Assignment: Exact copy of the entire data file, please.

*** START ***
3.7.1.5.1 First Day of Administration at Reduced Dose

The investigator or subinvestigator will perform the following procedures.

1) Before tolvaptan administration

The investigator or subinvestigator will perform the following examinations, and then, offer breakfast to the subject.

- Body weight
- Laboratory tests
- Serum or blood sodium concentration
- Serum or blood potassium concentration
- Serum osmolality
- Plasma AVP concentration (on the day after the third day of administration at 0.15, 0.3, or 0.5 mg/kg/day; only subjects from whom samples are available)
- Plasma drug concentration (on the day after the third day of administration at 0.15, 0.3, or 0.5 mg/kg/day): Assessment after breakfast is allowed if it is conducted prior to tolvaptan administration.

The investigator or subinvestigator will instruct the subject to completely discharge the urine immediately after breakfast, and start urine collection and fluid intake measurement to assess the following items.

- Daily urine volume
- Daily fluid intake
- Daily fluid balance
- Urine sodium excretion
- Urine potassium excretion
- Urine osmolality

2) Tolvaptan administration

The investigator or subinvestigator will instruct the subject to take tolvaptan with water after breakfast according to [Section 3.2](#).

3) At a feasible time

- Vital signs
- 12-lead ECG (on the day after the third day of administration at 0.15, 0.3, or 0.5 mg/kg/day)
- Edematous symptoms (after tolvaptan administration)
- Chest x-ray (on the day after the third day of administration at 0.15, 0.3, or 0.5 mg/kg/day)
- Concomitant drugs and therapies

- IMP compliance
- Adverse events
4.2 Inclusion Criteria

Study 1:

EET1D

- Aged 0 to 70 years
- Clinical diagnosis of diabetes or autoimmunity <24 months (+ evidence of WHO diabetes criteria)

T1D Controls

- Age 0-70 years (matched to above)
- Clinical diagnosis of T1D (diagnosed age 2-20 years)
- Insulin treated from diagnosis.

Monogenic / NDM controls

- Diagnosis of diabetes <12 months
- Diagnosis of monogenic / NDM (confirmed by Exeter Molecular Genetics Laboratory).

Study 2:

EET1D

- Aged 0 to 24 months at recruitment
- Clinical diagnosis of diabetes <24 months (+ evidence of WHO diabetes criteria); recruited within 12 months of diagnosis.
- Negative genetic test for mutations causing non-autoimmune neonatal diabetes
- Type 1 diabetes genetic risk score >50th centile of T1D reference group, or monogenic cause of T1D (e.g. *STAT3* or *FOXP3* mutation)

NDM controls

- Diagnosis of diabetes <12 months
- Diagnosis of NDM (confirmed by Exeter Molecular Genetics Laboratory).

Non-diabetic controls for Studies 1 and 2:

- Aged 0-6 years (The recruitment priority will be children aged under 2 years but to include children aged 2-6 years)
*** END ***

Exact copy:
3.7.1.5.1 First Day of Administration at Reduced Dose

The investigator or subinvestigator will perform the following procedures.

1) Before tolvaptan administration

The investigator or subinvestigator will perform the following examinations, and then, offer breakfast to the subject.

- Body weight
- Laboratory tests
- Serum or blood sodium concentration
- Serum or blood potassium concentration
- Serum osmolality
- Plasma AVP concentration (on the day after the third day of administration at 0.15, 0.3, or 0.5 mg/kg/day; only subjects from whom samples are available)
- Plasma drug concentration (on the day after the third day of administration at 0.15, 0.3, or 0.5 mg/kg/day): Assessment after breakfast is allowed if it is conducted prior to tolvaptan administration.

The investigator or subinvestigator will instruct the subject to completely discharge the urine immediately after breakfast, and start urine collection and fluid intake measurement to assess the following items.

- Daily urine volume
- Daily fluid intake
- Daily fluid balance
- Urine sodium excretion
- Urine potassium excretion
- Urine osmolality

2) Tolvaptan administration

The investigator or subinvestigator will instruct the subject to take tolvaptan with water after breakfast according to [Section 3.2](#).

3) At a feasible time

- Vital signs
- 12-lead ECG (on the day after the third day of administration at 0.15, 0.3, or 0.5 mg/kg/day)
- Edematous symptoms (after tolvaptan administration)
- Chest x-ray (on the day after the third day of administration at 0.15, 0.3, or 0.5 mg/kg/day)
- Concomitant drugs and therapies

- IMP compliance
- Adverse events
4.2 Inclusion Criteria

Study 1:

EET1D

- Aged 0 to 70 years
- Clinical diagnosis of diabetes or autoimmunity <24 months (+ evidence of WHO diabetes criteria)

T1D Controls

- Age 0-70 years (matched to above)
- Clinical diagnosis of T1D (diagnosed age 2-20 years)
- Insulin treated from diagnosis.

Monogenic / NDM controls

- Diagnosis of diabetes <12 months
- Diagnosis of monogenic / NDM (confirmed by Exeter Molecular Genetics Laboratory).

Study 2:

EET1D

- Aged 0 to 24 months at recruitment
- Clinical diagnosis of diabetes <24 months (+ evidence of WHO diabetes criteria); recruited within 12 months of diagnosis.
- Negative genetic test for mutations causing non-autoimmune neonatal diabetes
- Type 1 diabetes genetic risk score >50th centile of T1D reference group, or monogenic cause of T1D (e.g. *STAT3* or *FOXP3* mutation)

NDM controls

- Diagnosis of diabetes <12 months
- Diagnosis of NDM (confirmed by Exeter Molecular Genetics Laboratory).

Non-diabetic controls for Studies 1 and 2:

- Aged 0-6 years (The recruitment priority will be children aged under 2 years but to include children aged 2-6 years)